Several Montauk residents quickly organized East End Cares to help victims after the Oct. 29 storm struck the Northeast. Both the Sag Harbor and Montauk Fire Departments sent teams to stricken areas on Saturday.
Serious beach erosion in Montauk following two recent severe storms prompted a vigorous discussion at a town board meeting on Tuesday about efforts the community should take to prepare for the next oceanic assault.
A combination of foresight and execution made all the difference as the Amagansett Fire Department, aided by trucks and men from Montauk and East Hampton, put out a blazing fire at the Sea Crest motel complex on Napeague.
Until very recently, even the scientific community that has issued ever-more dire warnings about the perils of inaction was reluctant to tie a singular weather event to climate change. After Hurricane Sandy, that reluctance is fading.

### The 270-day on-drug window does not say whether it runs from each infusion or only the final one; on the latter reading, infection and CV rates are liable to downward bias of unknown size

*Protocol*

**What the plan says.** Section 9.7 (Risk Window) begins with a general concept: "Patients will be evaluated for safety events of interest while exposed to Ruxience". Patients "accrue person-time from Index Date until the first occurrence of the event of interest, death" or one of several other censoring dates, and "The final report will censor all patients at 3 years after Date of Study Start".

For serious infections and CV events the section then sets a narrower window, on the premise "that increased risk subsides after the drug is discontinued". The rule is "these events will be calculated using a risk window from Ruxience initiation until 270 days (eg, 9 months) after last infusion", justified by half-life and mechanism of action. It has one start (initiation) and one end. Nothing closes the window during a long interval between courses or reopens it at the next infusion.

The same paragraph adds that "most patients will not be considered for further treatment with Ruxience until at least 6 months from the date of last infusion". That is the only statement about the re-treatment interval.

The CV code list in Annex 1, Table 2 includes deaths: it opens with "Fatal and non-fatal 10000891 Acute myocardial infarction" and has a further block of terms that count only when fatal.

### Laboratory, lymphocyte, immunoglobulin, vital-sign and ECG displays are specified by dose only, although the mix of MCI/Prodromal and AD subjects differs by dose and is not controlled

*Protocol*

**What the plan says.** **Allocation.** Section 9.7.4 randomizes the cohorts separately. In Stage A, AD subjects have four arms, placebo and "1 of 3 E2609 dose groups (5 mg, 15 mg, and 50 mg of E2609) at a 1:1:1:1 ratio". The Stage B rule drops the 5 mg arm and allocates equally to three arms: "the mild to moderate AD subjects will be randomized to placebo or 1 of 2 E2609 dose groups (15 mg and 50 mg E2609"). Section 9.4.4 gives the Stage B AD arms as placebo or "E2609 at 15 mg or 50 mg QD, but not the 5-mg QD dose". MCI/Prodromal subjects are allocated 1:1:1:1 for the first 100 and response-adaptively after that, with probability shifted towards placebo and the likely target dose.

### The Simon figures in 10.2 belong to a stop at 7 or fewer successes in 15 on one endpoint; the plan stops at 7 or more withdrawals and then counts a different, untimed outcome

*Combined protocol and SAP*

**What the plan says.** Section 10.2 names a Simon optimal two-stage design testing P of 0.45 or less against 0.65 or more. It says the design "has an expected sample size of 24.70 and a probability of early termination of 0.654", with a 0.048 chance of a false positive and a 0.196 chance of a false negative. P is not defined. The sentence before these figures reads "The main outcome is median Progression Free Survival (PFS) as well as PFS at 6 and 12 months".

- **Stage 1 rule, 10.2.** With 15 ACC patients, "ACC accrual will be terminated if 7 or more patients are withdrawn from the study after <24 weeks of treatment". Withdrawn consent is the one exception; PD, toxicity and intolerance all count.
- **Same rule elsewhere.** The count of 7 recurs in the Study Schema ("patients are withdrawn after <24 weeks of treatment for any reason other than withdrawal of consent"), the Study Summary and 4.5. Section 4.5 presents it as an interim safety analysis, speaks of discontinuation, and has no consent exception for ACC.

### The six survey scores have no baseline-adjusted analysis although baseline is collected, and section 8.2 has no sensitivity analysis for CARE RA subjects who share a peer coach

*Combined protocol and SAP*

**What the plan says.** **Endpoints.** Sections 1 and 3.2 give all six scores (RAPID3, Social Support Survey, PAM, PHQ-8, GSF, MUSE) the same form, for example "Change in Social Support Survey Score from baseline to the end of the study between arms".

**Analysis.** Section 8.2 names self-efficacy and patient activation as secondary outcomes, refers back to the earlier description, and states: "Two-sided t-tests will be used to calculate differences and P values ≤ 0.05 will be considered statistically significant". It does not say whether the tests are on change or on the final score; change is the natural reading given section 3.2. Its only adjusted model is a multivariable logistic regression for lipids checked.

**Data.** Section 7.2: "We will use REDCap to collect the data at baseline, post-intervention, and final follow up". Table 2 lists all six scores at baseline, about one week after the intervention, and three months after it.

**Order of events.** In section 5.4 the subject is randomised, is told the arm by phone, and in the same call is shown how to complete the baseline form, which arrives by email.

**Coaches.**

More than a dozen large pre-cast concrete rings, commonly used for septic systems, were placed in a row on the downtown Montauk public beach last week in front of the Royal Atlantic and Ocean Beach motels
For those experts who have spent time studying and thinking about eastern Long Island’s resilience to storms like Hurricane Sandy, the consensus is that the time to stand and resist nature’s fury has passed.